Making hardware easy for software developers
Monday, February 17, 2020
We chat with Ramine Roane, vice president of AI and software at Xilinx about why they believe making hardware easy for software developers is key to driving today’s greatest innovations.
Emerging developments in everything from 5G and autonomous cars to the latest in scientific research are requiring hardware that can reliably, rapidly and efficiently perform unique tasks and can be adapted to meet changing standards and specifications.
In this article, Ramine Roane, vice president of AI and software at Xilinx, discusses how new and existing adaptable silicon technologies are becoming more accessible to the broader developer community through unified software platforms and how they are enabling the most exciting technological advancements today to move forward even faster.
ADM: What’s driving the increased and broader adoption of FPGAs into new verticals and market segments?
Roane: In short: data and computational needs continue to grow exponentially, while CPU performance has stalled. The end of CPU frequency scaling (Dennard’s scaling) pushed CPU makers to move multi-core architectures, essentially moving the scaling problem from silicon improvements to software. However, Amdahl’s law severely limits the acceleration efficiency for multi-threaded software. This, combined with the slowdown of density and cost scaling (Moore’s law), is preventing processor architectures to keep up with the computational needs to handle current workloads. Performance scaling is now coming from Domain-Specific Architectures (DSA). FPGAs empower companies to accelerate their applications on hardware that can adapt, on the fly, to the right DSA.
ADM: What benefits/advantages do field-programmable gate arrays (FPGAs) and the new category of adaptive compute acceleration platform (ACAP) devices offer that GPUs and ASICs don’t, and what needs do they fill?
Roane: Adaptive platforms (FPGA & ACAP) apply to a wide variety of workloads, from wired and wireless communications, medical and life sciences, industrial applications, transportation, computing in the cloud and at the edge including AI, big data analytics, quantitative finance, video transcoding, etc. CPUs have run out of steam for these workloads, while GPUs only apply to a small subset of these workloads. Moreover, the same adaptive platform can be reprogrammed on the fly to accelerate different, unrelated workloads. In data centers, this allows for a simple but adaptable architecture that can handle any type of workload on the fly.
ADM: Where do FPGA advantages lie for AI: training or inference? What markets and use cases are more relevant?
Roane: Xilinx is focusing on inference. The advantage of adaptive hardware in AI include low latency, high performance, and low power inference. This results from network-optimized accelerators built on adaptive hardware — with custom dataflow and procession as well as custom memory hierarchy — minimizing the access to external memory and thus maximizing the computational efficiency. High-performance inference at low latency and low power is relevant in automotive (ADAS, AD), industrial, scientific and medical applications, as well as in data centers.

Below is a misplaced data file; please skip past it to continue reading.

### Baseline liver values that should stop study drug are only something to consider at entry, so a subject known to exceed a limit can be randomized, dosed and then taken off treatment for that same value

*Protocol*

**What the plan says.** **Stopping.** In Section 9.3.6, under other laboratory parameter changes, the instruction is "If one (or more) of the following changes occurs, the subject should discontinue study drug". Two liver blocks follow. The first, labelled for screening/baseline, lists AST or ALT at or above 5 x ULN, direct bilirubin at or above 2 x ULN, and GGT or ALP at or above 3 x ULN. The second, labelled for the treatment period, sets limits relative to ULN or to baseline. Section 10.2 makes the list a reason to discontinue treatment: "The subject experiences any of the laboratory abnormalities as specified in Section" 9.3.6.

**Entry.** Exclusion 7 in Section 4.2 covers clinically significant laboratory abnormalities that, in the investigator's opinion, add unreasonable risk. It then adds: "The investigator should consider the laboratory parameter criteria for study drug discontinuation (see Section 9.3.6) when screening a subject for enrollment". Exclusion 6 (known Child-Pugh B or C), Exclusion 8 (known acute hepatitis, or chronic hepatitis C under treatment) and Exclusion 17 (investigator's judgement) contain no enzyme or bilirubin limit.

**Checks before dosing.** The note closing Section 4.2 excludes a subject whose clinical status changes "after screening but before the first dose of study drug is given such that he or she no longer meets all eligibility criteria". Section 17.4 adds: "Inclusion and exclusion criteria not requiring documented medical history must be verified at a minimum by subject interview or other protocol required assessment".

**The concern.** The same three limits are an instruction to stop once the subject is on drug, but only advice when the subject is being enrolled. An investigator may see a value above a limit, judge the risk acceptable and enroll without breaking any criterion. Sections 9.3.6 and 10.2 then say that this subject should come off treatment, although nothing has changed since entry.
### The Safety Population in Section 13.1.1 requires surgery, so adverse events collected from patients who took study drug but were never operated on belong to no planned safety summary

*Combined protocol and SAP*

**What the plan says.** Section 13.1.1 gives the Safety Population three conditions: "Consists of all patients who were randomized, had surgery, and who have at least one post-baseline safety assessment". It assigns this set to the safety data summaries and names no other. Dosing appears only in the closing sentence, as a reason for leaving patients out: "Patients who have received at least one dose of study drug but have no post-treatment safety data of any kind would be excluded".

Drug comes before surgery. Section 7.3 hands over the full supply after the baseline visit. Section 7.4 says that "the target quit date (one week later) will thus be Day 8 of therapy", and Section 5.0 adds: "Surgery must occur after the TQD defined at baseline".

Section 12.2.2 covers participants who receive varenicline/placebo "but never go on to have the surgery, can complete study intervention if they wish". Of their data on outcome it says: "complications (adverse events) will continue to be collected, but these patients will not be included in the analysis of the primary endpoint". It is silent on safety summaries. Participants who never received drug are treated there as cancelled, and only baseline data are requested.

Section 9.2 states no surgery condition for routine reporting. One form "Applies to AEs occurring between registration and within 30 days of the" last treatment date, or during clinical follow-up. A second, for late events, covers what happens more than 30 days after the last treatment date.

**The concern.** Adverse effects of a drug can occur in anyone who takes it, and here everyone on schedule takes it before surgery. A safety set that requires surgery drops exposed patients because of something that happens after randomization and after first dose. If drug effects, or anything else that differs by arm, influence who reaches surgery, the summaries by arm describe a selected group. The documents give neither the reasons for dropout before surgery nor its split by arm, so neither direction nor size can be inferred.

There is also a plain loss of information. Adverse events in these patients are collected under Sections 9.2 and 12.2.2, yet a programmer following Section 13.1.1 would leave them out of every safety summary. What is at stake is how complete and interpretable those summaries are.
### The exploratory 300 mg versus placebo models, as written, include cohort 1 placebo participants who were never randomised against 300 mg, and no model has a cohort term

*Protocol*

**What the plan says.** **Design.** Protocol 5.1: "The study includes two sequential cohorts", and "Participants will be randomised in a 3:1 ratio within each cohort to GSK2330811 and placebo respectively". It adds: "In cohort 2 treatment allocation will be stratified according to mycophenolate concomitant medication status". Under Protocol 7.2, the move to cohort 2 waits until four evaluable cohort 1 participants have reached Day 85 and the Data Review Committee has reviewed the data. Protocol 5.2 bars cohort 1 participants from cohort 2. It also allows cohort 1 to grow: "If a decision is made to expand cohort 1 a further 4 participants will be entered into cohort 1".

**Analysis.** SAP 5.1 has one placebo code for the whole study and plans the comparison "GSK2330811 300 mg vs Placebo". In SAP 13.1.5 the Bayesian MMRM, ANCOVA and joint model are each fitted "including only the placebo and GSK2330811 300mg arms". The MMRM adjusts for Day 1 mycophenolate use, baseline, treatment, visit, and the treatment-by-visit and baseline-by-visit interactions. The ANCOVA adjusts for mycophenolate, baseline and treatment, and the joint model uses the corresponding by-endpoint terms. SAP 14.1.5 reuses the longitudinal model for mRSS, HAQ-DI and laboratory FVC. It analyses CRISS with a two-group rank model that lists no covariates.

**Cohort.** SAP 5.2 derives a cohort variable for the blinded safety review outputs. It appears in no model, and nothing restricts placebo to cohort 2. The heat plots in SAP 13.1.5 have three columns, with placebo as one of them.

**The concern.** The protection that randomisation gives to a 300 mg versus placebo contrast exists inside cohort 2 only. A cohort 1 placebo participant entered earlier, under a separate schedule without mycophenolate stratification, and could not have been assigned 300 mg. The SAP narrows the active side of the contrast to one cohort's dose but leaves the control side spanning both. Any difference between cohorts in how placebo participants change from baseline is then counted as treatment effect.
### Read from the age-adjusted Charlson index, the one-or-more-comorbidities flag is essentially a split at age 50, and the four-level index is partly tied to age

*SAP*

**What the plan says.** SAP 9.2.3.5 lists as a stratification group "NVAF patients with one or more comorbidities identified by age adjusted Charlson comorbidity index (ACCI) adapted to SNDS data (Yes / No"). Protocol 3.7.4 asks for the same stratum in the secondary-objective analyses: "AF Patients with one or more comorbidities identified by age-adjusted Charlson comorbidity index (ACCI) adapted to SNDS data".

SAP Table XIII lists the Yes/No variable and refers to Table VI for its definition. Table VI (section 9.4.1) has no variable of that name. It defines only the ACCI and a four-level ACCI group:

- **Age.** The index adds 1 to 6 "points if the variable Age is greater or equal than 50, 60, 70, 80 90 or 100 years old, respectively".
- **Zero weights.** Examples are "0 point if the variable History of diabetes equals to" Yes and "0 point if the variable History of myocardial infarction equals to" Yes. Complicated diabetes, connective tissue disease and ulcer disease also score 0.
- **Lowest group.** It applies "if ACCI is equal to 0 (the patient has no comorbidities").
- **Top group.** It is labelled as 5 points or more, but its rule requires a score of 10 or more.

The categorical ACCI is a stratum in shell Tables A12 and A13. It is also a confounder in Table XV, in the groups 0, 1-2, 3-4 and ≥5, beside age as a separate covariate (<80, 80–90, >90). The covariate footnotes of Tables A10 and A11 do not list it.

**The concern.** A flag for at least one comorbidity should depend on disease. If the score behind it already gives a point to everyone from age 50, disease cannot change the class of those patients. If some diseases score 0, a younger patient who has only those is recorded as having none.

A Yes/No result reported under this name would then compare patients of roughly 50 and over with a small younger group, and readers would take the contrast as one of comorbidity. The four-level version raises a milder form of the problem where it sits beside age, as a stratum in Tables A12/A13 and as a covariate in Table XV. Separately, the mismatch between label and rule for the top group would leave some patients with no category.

ADM: How is FPGA/ACAP programming becoming easier and more accessible to a broader range of developers?
Roane: FPGA programming tools used to be designed for hardware designers, using complex hardware description languages, which are also very slow to simulate and debug. Xilinx has developed tools for software developers and AI scientists to be able to use adaptive hardware with very little knowledge of hardware. We recently launched the free Vitis unified software platform to remove this hurdle for the broader developer community. For software developers, this opens up new career paths and capabilities to leverage their existing skillsets while helping accelerate projects with faster development times and easier application of adaptive platform solutions.
ADM: What is the learning curve for a developer with no hardware experience look like when using a platform like Vitis? Can you share any examples of how the new platform accelerates development time?
Roane: The learning curve for Software and AI developers should be fairly short, as they use standard languages, libraries and Frameworks in the Vitis and Vitis AI software platforms. As an example, for smart vision applications, developers will be using C++ with OpenCV libraries (developed and accelerated by Xilinx), and compile their TensorFlow output onto our DNN accelerator DSA, using Vitis AI.
ADM: What tech trends do you see a growing a need for developers to move more into hardware? Which industries are most impacted? Will there still be a different skillset required between software and hardware development in the future?
Roane: The use of hardware accelerators in exploding in automotive, communication infrastructure, but also in industrial and medical applications. Data Centers also have a scaling problem with the amount of hardware needed for applications such as video transcoding and processing, big data and database analytics, security and soon AI inference. In terms of skillset, we clearly see that there is an increasing number of software and AI scientists coming out of universities and relatively much less hardware developers.
ADM: Where do you see open-source solutions playing a role in the future of developer platforms?
Roane: Open Source has been adopted already by the software communities across most industries. Not only it provides security by transparency, but it’s also a way to accelerate development and quality by leveraging the expertise of millions of developers around the world. Even hardware development is moving to that model, with open-source hardware projects. DARPA is the biggest sponsor of this type of project.
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